Robert F. Kennedy once quoted Aeschylus saying “we must suffer into truth” as the news of Martin Luther King Jr.’s tragic assassination became true. The play Antigone from the Theban Plays written by Sophocles, tells the story of a king, Creon, who must learn to “suffer into truth” and change. Likewise, in the film Michael Clayton directed by Tony Gilroy, shows a lawyer, Michael Clayton, and his journey to change. Although Michael Clayton and Creon both learn they must “suffer into truth,” Creon’s delayed action condemns his family, while Michael Clayton changes just in time. Both characters experience hubris, hamartia, anagnorisis, and catharsis. Hubris translates into “excessive pride” which is similar to cockiness and arrogance. With hubris a hamartia often happens. Hamartia means a tragic mistake. After this tragic mistake, an anagnorisis, or an eye opening
When asked, “Who is the tragic hero in Antigone?,” you might automatically think of the character Antigone. The character’s name is the title of the play like in “Hamlet”. The only difference is that Hamlet was the tragic hero in “Hamlet” moreover Creon is the tragic hero in “Antigone”. It all comes down to the definition of Aristotle’s tragic hero. Aristotle states that a tragic hero is, “a person who must evoke a sense of pity and fear in the audience. He is considered a man of misfortune that comes to him through an error of judgment.” Notice that Aristotle uses the words he, man, and him and not she, woman, or her. This hints that the tragic hero must be a man, not a woman. A tragic hero must also have certain characteristics such as hubris, hamartia, peripeteia, anagnorisis, nemesis, and catharsis. These all mean that the character’s tragic downfall must have a beginning, middle, and end and emanate a feeling of pity and fear in the audience.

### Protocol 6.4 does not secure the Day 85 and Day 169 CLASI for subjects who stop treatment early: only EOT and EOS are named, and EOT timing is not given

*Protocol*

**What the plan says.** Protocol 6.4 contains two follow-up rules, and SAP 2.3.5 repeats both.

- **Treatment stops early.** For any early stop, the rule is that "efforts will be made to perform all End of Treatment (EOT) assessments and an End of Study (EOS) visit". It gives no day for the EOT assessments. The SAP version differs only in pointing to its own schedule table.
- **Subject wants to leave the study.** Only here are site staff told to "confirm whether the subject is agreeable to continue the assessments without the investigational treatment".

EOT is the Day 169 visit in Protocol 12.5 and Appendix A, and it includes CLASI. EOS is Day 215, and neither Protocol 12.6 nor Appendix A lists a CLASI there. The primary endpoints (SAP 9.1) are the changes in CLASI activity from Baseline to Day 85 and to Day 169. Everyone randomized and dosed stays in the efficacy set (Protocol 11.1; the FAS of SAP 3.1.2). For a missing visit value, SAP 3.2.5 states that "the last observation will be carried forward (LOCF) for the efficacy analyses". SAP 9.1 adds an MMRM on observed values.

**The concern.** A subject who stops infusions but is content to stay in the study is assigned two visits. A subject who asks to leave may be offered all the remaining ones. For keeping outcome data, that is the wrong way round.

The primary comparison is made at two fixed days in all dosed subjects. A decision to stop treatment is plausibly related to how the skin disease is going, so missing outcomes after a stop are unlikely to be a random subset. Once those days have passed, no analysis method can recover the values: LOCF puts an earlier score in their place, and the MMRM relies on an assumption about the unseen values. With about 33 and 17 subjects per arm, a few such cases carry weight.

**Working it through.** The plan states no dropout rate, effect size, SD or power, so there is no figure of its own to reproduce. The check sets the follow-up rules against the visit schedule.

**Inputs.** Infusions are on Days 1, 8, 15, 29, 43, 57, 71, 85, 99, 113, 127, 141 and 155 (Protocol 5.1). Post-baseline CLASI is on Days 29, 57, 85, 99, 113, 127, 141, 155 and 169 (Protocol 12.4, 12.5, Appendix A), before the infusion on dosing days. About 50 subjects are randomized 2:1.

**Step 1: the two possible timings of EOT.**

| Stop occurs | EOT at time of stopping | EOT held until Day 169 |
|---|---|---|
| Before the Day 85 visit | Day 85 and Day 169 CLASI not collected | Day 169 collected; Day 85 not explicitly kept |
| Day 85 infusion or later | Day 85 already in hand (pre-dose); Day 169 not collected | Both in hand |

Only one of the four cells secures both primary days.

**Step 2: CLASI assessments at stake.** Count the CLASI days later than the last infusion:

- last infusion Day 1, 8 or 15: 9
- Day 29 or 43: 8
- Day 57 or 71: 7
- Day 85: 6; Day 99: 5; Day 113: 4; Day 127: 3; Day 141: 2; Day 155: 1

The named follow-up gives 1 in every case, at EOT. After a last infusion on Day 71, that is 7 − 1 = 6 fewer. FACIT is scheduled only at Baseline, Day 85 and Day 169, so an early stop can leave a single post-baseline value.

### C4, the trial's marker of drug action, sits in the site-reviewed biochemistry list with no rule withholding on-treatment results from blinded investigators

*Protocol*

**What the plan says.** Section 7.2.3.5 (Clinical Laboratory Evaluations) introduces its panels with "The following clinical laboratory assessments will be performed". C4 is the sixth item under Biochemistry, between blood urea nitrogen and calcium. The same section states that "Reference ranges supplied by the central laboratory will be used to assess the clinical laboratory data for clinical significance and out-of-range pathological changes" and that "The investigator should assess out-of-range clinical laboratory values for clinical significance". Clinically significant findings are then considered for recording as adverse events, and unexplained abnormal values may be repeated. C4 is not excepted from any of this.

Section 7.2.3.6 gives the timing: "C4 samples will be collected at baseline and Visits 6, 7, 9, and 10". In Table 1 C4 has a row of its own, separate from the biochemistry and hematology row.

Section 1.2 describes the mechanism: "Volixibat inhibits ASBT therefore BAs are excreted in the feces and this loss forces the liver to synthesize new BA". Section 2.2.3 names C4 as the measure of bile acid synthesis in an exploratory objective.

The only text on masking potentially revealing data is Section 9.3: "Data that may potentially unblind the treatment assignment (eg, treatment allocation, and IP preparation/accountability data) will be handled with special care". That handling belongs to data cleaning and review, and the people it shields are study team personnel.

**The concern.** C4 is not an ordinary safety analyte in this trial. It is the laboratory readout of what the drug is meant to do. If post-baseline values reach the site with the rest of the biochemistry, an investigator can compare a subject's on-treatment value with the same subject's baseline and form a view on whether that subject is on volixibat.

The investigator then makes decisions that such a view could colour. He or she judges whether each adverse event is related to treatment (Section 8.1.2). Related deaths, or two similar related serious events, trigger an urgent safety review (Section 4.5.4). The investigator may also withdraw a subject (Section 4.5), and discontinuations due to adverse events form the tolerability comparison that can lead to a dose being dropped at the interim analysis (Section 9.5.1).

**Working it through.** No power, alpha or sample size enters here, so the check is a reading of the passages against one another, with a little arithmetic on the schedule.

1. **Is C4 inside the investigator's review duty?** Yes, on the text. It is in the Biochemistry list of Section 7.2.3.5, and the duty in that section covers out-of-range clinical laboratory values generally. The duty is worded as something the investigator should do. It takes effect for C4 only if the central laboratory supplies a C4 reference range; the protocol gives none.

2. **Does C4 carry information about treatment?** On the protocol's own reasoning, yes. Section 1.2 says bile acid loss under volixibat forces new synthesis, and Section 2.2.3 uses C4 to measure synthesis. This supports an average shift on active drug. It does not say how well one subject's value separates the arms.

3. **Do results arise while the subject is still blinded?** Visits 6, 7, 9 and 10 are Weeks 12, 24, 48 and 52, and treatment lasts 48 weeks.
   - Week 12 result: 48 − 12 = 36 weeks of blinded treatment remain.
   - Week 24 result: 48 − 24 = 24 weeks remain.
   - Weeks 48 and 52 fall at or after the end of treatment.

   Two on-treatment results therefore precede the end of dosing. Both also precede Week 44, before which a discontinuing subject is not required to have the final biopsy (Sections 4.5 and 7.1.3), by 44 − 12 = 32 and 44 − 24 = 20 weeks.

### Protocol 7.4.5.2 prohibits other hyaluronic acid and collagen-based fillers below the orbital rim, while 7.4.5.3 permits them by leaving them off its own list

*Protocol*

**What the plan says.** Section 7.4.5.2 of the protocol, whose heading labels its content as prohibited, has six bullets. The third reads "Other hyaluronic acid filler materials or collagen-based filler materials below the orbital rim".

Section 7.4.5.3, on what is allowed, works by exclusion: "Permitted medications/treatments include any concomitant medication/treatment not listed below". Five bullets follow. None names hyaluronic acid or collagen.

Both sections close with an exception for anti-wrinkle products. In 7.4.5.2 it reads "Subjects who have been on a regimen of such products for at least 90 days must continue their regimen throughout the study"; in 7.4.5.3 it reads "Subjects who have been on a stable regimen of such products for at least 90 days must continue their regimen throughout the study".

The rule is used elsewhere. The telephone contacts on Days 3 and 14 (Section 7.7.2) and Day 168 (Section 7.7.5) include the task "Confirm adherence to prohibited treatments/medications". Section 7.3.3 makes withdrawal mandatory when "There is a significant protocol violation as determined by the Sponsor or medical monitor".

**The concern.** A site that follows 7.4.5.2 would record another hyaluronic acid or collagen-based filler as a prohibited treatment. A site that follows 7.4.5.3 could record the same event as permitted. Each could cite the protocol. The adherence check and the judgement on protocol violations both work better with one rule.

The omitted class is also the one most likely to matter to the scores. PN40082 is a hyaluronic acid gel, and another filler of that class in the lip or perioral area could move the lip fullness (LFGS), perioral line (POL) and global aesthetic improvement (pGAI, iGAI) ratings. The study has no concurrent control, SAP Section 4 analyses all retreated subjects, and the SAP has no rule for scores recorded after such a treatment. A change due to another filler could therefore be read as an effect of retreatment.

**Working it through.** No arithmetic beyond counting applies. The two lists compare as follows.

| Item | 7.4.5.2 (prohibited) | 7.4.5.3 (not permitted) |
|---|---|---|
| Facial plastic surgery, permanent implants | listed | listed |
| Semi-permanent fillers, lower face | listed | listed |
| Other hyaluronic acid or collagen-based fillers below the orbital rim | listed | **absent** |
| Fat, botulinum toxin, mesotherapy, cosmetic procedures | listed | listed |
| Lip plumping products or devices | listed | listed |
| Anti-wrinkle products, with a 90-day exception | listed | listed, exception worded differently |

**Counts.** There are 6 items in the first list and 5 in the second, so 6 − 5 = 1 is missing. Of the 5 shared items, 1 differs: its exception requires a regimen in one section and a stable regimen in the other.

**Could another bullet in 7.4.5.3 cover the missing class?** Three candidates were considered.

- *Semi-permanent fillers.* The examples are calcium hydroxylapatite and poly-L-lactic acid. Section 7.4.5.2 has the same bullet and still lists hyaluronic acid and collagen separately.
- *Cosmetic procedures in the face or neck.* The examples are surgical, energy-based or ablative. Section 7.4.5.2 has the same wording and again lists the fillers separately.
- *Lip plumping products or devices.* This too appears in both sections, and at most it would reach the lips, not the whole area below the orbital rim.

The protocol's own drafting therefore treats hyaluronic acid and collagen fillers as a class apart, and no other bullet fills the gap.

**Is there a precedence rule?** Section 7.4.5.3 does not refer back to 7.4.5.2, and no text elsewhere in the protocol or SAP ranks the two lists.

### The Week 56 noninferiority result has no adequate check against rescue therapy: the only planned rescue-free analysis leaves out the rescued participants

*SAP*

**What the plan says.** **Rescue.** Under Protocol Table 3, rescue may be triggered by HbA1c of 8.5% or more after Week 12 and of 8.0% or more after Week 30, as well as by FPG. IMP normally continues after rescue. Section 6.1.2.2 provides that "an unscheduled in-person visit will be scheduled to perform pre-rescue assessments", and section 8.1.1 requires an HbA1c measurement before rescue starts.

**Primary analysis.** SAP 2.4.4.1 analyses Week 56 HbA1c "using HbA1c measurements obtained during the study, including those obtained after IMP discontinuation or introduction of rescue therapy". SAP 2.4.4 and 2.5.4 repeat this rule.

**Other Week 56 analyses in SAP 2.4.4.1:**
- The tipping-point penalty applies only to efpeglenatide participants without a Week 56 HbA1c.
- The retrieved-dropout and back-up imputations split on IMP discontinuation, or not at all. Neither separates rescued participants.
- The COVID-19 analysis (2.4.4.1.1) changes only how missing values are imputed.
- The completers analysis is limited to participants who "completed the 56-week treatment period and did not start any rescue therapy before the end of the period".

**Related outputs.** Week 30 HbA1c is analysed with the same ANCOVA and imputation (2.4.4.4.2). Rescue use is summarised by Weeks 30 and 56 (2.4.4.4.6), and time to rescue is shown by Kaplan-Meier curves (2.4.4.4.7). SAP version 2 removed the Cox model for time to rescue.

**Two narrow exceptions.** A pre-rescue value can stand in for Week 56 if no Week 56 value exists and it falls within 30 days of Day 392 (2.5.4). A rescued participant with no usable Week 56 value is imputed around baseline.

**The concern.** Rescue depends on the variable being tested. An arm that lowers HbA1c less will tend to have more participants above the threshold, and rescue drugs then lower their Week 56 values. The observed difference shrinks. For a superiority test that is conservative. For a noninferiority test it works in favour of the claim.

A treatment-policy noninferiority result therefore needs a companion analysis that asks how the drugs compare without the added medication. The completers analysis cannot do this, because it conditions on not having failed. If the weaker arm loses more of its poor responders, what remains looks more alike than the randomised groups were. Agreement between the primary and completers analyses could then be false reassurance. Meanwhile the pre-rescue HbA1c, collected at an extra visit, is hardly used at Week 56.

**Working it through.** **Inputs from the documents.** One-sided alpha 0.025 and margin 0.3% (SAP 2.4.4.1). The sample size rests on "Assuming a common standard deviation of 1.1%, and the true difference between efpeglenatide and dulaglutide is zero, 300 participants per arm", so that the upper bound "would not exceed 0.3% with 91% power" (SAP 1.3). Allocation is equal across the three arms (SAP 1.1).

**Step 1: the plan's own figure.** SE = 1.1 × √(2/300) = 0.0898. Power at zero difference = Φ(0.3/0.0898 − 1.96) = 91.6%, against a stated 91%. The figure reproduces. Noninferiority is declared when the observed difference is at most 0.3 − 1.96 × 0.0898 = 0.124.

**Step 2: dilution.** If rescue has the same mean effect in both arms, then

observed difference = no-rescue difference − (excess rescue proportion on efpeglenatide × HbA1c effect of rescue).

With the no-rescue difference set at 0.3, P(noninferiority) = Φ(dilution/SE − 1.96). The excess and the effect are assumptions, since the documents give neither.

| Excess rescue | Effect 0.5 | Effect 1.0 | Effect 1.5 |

There are many influential leader in this world that make excellent decisions and laws for their countries. But would you listen to a god or just another human? There are 7 billion people on Earth and there are different religions that believe in different gods but there are still only a few gods or lords. Why would you follow a law created by your fellow human beings when a god wants you to do something else?
Aristophanes and Sophocles both wrote similar arts that have been studied over the years. Antigone by Sophocles and Lysistrata by Aristophanes are two works of art that have many differences but they both assess an important point at the end. Out of all the differences between both of these plays, the one I consider most important is how each play ends according to the type of style it is. Even though the main characters of both of these plays were women, in Lysistrata, both the women and (eventually at the end) the men praise her for her beliefs, while in Antigone, almost everyone goes against what she feels is right which results in her death. The reason why this difference between Antigone (tragedy) and Lysistrata (comedy) is most important